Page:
Nowhere Boy

His biological parents didn't want him -- but to get him the help he needs, his adoptive parents must give him up.

But by early 2003, it was clear that David was beyond the reach of both his family and his school.

"I remember once, he was sitting in the TV room with Molly, and he was taking these sharp pencils and sticking them in her ear," Susan recalls. "He was defiant of me and Paul. He refused to do anything we told him to. He wouldn't go to church. He wouldn't do anything. He was menacing, and it got to the point where I couldn't leave him alone for a minute."

The Mallamos' oldest son found evidence that David had started fires in the basement. Obsessed with Star Wars films and Harry Potter books, he became increasingly disconnected from, and frustrated by, the world around him. He lied, destroyed his books and ran away three times over an eighteen-month period. He ran twice from Children's Hospital, after Susan took him in for routine visits with his longtime pediatrician. Every incident rocked the household a little more. The police would visit. The older Mallamo children were resentful of David and angry with their parents for bringing him into their home.

 
Anthony Camera
 
A family affair: After eight years, Susan and Paul 
Mallamo say they can no longer care for their adopted 
son, David.
Anthony Camera
A family affair: After eight years, Susan and Paul Mallamo say they can no longer care for their adopted son, David.

"The girls had always loved him and protected him," Susan says. "They respected him; there was a kind of curiosity there at first."

"But after the behaviors got really horrendous, they started asking, 'Why did you do this to us?'" Paul says. "The police were coming here; there would be these horrific disruptions, huge explosions."

On January 15, David had his biggest explosion yet. Teachers at Dunstan called Lakewood police to report that David was in the throes of a dissociative fit that was beyond the experience of even the school psychologist. As David was moved from a classroom into a staff resource room, he screamed at teachers, kicked doors and banged his head against tables and walls, then fell on the floor in a fetal position and began wailing. Police took him to the emergency room, where he was placed on suicide watch.

He was later moved to Colorado Christian Home, a residential treatment center where he'd been evaluated the previous year. David was fourteen years old.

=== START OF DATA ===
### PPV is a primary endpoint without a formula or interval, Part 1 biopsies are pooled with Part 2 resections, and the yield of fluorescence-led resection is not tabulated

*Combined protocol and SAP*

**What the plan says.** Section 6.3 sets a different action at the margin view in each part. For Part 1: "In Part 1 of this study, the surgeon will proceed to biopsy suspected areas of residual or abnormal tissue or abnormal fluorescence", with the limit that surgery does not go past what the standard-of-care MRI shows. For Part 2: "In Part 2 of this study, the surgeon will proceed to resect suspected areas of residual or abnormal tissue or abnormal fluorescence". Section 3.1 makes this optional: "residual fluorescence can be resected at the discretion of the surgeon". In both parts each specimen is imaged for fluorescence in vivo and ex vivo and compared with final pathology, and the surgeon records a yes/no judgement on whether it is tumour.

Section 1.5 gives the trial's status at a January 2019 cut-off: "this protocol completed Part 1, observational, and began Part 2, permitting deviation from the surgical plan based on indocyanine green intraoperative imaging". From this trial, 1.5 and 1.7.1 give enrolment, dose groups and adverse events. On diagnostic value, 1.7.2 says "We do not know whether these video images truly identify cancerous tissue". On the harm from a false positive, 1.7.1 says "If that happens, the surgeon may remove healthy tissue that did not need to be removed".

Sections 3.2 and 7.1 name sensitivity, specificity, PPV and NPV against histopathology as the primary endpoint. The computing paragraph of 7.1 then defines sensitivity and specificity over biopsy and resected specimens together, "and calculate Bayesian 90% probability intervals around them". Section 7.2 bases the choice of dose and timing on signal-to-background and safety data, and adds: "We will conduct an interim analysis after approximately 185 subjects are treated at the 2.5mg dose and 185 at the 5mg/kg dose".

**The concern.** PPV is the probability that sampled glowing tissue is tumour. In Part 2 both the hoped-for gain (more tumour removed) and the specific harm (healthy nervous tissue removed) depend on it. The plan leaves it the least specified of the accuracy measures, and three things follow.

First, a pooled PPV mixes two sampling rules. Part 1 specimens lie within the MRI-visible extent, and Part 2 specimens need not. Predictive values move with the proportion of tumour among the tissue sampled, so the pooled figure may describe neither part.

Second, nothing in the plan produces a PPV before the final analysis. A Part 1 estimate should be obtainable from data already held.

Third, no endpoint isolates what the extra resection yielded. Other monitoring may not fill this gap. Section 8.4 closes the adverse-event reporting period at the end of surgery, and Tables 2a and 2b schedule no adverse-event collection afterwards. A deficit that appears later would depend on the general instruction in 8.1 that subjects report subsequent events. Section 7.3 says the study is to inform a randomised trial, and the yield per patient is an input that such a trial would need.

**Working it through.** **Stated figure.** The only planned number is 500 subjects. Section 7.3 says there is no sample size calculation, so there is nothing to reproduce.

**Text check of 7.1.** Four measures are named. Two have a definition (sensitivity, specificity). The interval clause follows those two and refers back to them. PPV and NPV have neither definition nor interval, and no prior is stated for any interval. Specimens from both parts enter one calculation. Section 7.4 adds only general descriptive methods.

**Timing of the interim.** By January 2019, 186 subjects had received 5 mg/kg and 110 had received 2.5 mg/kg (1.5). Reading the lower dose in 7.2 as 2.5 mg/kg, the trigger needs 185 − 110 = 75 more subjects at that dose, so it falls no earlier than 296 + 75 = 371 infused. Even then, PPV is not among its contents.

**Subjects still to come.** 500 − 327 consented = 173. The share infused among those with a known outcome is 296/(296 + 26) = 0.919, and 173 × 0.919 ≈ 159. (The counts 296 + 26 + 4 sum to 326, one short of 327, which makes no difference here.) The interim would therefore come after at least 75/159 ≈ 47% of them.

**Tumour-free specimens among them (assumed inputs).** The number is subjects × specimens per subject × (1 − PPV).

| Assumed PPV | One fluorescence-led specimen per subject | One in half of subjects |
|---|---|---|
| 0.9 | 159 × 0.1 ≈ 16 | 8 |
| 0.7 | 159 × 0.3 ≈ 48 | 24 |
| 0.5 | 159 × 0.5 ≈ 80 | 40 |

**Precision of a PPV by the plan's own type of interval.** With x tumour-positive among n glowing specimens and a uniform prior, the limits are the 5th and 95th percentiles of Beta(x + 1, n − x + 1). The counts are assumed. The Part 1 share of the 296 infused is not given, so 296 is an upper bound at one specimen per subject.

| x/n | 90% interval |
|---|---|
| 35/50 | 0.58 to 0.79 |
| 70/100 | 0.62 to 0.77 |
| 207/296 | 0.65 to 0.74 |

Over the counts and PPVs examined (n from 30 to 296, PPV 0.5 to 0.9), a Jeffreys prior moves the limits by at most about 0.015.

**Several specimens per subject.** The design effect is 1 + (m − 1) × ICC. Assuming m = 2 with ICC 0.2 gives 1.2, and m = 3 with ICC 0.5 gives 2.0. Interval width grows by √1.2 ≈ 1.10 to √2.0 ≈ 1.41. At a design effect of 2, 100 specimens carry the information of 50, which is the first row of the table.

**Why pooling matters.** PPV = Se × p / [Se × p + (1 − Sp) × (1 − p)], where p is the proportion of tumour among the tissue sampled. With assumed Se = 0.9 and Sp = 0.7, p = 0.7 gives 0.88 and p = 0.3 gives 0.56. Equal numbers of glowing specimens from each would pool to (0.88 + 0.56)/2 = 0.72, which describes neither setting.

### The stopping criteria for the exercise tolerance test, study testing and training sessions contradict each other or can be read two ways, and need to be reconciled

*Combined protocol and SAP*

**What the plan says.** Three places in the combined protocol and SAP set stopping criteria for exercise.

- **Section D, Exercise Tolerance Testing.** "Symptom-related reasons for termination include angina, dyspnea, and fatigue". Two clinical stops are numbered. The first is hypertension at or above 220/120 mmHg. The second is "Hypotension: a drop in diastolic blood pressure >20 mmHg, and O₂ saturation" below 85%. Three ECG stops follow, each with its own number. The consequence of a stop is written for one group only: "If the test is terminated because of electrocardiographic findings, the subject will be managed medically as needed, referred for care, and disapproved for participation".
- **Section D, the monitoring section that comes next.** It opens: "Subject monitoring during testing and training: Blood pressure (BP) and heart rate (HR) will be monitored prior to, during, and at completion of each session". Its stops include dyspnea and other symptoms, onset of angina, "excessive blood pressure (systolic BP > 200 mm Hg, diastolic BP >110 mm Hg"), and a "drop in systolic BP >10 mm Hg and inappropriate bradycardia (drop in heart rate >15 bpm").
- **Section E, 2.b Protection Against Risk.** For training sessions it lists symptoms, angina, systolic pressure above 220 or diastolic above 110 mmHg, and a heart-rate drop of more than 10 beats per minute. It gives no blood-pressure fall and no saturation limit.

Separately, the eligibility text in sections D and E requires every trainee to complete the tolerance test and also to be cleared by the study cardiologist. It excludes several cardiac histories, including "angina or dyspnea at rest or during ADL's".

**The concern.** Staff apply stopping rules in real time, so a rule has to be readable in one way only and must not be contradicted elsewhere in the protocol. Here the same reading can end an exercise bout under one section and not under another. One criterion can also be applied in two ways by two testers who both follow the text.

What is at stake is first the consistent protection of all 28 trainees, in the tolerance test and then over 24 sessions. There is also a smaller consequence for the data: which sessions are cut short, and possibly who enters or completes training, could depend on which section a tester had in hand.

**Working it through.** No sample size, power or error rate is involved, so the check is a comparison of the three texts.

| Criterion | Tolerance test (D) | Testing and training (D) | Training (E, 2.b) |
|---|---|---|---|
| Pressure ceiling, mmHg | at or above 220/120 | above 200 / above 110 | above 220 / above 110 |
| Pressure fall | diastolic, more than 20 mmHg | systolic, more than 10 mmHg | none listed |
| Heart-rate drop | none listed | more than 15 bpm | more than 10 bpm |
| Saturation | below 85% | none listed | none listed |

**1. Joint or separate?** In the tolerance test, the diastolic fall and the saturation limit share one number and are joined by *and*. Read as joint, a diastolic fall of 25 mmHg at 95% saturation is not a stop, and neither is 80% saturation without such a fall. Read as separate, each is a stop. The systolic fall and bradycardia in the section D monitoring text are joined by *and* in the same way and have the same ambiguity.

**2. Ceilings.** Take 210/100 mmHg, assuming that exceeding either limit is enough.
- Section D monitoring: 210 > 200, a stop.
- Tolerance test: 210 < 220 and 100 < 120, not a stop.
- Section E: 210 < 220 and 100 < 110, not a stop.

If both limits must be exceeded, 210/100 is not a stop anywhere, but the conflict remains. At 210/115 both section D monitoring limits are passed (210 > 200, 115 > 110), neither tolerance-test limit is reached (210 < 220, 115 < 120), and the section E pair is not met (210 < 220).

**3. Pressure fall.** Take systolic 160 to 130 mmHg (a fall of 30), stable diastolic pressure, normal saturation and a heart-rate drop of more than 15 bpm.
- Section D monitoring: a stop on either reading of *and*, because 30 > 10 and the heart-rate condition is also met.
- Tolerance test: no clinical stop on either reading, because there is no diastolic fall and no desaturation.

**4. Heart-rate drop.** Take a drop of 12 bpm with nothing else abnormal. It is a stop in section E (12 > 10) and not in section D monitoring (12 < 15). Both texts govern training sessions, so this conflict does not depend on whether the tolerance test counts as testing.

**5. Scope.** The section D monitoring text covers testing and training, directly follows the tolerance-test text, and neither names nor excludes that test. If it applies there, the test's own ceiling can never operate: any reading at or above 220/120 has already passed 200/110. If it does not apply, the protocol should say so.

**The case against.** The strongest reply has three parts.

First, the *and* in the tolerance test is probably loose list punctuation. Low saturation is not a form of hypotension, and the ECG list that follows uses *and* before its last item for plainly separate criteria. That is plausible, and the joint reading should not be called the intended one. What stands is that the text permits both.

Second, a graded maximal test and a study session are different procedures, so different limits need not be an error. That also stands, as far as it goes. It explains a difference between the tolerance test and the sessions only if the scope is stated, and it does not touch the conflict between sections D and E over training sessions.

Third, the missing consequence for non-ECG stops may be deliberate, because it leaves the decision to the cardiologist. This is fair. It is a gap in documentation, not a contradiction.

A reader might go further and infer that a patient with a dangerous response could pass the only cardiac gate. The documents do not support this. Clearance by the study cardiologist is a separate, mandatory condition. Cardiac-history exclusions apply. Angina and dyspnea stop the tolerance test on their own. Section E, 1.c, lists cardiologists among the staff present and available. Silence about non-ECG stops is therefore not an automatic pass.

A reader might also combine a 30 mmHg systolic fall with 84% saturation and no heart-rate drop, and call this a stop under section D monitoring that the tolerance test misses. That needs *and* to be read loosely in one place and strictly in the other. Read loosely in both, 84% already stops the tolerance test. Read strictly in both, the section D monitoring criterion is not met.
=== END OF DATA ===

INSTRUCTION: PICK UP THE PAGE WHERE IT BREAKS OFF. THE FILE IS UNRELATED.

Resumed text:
The school psychologist called it an "acute psychiatric incident." For the Mallamos, it was the last straw.

"By this point, we were at the end of our rope," says Paul. "We had the safety of the family to think about. It felt like a hopeless situation, but we knew he couldn't come back here. His behavior had spiked. He was out of control, and we were just desperate to get some help."

They wanted David to stay in the treatment center until he'd gotten that help.

But in late January, the Jefferson Center for Mental Health determined that David's problems might not be the agency's problem. In a letter to the Mallamos, JCMH said it couldn't determine "whether David's current behavior is organically driven, a willful choice on his part, or directly related to a covered mental illness."

In other words, JCMH was positing that David was primarily damaged in his brain, not his psyche, and that his behavioral problems likely stemmed from real physical damage from prenatal exposure to alcohol or drugs. This theory shifted his primary diagnosis out of the realm of mental illness and into the quagmire of organically based disabilities -- thereby placing it outside the agency's jurisdiction as a provider of mental-health services covered by Medicaid. Until a neuro-psychological test proved otherwise, the JCMH letter said, the Mallamos' request for residential treatment center placement for David was denied.

David's pediatrician believed such an examination would be inconclusive, invasive and traumatic. The doctor never performed the test, and the Mallamos and JCMH reached an impasse.

"You've got a kid who is lighting fires and threatening to kill people," says Paul. "He's been evaluated and diagnosed upside down and every which way for most of his life, and time and time again they're coming back with mental illness. How can you tell me that, all of a sudden, because there's a suspected so-called organic component, there's no mental illness?"

Two weeks after David's outburst at Dunstan, JCMH therapists concluded that David was stable and should be returned to the family home. When Susan insisted that he needed more time at Colorado Christian Home, she was given a choice: She could take David home, or she could turn him over to the Jefferson County Department of Social Services. If she chose the latter, she and her husband would be served a dependency and neglect petition for effectively abandoning their child to social services -- the very same charge used to first remove him from his biological mother's care a decade earlier.

"We were told that David would receive the best care from social services, that it would open up a whole new range of options," says Susan. "What we found was exactly the opposite."

Eleven months later, the Mallamos' decision to give up their child still haunts them -- because it's a decision they believe they should never have been forced to make.


A conclusive determination as to whether David has fetal alcohol syndrome or another toxic-exposure-related disorder has never been made. That's partly because such an assessment is, to a large degree, a speculative science: There's no single test or diagnostic system that can completely isolate fetal alcohol syndrome to the exclusion of all other disabilities and mental impairments.

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